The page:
More on U.S. Employment, Post-Trough

Reader rtd states “it is virtually guaranteed that after a nation’s business cycle trough, that same nation’s employment growth will display an upward trend.” I thought this an interesting enough assertion that it merited additional investigation.

If one were looking at data in the US from the beginning of the nonfarm payroll series until the 1990-91 recession, this characterization would be apt, as shown in Figure 1.


Figure 1: Log nonfarm payroll employment (blue). NBER defined recession dates shaded gray. Long dashed line at end of WWII. Source: BLS via FRED, NBER and author’s calculations.

Employment rises almost immediately after the NBER defined troughs. Inspection of the recessions since 1990-91 exhibit a much different behavior. (On a side note, notice that employment declines with end of the war, with recession ending at 1945M10.)

Now compare the behavior of nonfarm payroll employment after troughs of the last three recessions. There is a much delayed resumption of employment growth, as shown in Figures 2-4.


Figure 2: Nonfarm payroll employment, thousands, s.a., (blue). NBER defined recession dates shaded gray. Dashed line at employment trough. Red arrow indicates the 11 months between trough and increase in employment. Source: BLS and NBER.


Figure 3: Nonfarm payroll employment, thousands, s.a., (blue). NBER defined recession dates shaded gray. Dashed line at employment trough. Red arrow indicates the 21 months between trough and increase in employment. Source: BLS and NBER.


Figure 4: Nonfarm payroll employment, thousands, s.a., (blue). NBER defined recession dates shaded gray. Dashed line at employment trough. Red arrow indicates the 8 months between trough and increase in employment. Source: BLS and NBER.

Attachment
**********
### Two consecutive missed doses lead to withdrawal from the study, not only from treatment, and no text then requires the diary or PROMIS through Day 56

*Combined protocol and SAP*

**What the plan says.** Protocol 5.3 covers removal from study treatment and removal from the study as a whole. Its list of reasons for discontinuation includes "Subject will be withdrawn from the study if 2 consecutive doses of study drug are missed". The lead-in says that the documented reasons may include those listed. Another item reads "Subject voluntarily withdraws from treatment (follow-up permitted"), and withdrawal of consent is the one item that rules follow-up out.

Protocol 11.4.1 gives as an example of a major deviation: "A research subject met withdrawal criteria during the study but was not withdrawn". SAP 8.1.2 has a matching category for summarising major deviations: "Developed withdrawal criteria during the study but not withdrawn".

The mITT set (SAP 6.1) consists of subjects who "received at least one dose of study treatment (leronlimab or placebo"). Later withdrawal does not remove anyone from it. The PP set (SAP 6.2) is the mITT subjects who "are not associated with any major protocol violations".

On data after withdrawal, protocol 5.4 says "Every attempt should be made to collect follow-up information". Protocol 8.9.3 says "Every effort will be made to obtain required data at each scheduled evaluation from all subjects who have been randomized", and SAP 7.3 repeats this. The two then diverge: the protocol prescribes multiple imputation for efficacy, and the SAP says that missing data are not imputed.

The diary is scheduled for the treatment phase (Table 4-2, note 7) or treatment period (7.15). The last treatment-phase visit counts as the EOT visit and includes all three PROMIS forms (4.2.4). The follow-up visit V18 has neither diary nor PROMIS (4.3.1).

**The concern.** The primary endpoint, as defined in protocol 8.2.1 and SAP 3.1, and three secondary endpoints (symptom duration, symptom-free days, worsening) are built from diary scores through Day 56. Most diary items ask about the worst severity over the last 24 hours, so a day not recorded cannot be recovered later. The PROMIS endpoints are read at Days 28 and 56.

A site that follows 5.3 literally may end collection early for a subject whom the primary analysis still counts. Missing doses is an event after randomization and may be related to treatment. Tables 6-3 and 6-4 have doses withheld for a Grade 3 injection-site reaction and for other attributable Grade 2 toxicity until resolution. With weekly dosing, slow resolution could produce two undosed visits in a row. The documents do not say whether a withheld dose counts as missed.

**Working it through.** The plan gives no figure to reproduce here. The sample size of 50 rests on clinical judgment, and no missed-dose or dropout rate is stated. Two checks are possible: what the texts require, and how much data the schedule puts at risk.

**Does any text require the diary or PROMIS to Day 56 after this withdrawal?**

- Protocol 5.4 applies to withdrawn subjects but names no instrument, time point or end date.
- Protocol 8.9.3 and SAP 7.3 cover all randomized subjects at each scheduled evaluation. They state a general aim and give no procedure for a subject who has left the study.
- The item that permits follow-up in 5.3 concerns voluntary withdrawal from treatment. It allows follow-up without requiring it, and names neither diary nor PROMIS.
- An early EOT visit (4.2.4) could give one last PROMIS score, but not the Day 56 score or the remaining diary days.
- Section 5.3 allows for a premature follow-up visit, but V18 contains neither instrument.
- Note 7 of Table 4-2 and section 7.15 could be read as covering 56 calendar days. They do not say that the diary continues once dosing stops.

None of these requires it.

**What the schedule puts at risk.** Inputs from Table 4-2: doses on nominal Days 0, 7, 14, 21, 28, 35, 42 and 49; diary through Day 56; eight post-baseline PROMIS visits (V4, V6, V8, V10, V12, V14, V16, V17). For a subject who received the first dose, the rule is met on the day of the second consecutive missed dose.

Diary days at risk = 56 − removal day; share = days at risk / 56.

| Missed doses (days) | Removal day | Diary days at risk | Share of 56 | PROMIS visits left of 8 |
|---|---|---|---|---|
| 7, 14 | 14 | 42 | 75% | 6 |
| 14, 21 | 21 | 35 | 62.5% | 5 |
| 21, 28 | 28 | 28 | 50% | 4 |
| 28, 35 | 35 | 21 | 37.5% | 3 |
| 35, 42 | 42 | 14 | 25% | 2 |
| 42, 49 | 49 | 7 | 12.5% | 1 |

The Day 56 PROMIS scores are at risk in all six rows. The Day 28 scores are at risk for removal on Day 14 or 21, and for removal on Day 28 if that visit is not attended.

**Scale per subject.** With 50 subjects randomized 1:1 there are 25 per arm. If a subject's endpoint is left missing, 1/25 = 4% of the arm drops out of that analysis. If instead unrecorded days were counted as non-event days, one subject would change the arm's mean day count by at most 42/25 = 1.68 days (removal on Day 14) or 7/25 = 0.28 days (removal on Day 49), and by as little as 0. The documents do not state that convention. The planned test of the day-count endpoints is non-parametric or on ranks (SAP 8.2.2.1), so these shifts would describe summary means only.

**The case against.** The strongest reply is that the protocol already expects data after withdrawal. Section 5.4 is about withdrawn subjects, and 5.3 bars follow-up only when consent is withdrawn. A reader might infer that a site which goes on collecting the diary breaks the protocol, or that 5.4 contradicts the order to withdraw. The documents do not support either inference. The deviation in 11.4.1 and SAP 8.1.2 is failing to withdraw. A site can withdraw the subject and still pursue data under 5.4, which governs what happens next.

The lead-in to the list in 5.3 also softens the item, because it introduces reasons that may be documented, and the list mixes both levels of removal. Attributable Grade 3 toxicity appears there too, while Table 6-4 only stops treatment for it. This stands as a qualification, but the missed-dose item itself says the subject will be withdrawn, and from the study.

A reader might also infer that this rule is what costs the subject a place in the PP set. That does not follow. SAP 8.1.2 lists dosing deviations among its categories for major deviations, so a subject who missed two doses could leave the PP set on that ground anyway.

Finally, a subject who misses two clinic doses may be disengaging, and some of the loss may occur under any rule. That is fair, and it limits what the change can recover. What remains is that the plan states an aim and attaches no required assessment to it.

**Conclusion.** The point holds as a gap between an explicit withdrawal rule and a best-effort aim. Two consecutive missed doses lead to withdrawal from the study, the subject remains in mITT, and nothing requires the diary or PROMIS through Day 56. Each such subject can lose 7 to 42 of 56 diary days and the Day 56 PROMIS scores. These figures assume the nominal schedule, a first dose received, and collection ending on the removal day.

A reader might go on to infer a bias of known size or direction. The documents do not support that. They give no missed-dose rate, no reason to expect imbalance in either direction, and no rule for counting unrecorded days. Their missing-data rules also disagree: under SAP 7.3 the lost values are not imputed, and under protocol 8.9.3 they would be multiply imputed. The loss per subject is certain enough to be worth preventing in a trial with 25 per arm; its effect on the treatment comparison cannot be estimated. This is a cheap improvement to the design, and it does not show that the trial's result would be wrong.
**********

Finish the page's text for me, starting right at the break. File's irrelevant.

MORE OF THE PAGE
On a side note, a similar delay (and smaller rebound) is apparent in Eurozone employment, as discussed in this post. In the UK, employment only exceeds the 2009Q3 level (end of the recession) in 2010Q2.

42 thoughts on “More on U.S. Employment, Post-Trough

  1. rtd


    As you’re aware, my comment was based on a number of previously mentioned factors. Specifically that the two administrations that you were comparing each began in vastly different periods intra-business cycle in addition to differences in severity of downturn and monetary policies, among others. It’s also worth noting that with regards to employment growth trending upwards after recessions, I never once said anything about duration to trend. Moreover, and given this proper context, the subsequent graphs you’ve posted (also note the graph I linked to in the comment you’re referencing displayed the entire time series through the recent recession/recovery and didn’t cherry pick) don’t dispute my claim, that is unless you’re Presidents Harrison, Garfield, or Zachary Taylor – with a (current) maximum of 22 months from NBER trough to employment trough, my ‘characterization would be apt’ (as shown below).

    Again, just for proper reference for those who weren’t following the blog post with my initial comment, here is my initial comment in its entirety:
    “menzie, I can’t help but feel you are taking advantage of (some of) your readers with (constant) partisan posts such as this. Wether it is intentional or not, the ‘ceteris paribus’ implication in such graphs are misleading at worst and disingenuous at best. Someone with your credentials should know better than to compare job growth between theses two (or possibly any) administrations, unless there is an agenda. With one beginning near the trough of one of the worst economic downturns in modern history, it was virtually guaranteed an upward trend with the other administration experiencing the exact opposite – implying causation or relevance (to anything other than dogma) is absurd. On the other hand, maybe your implication is that central banks don’t matter at all.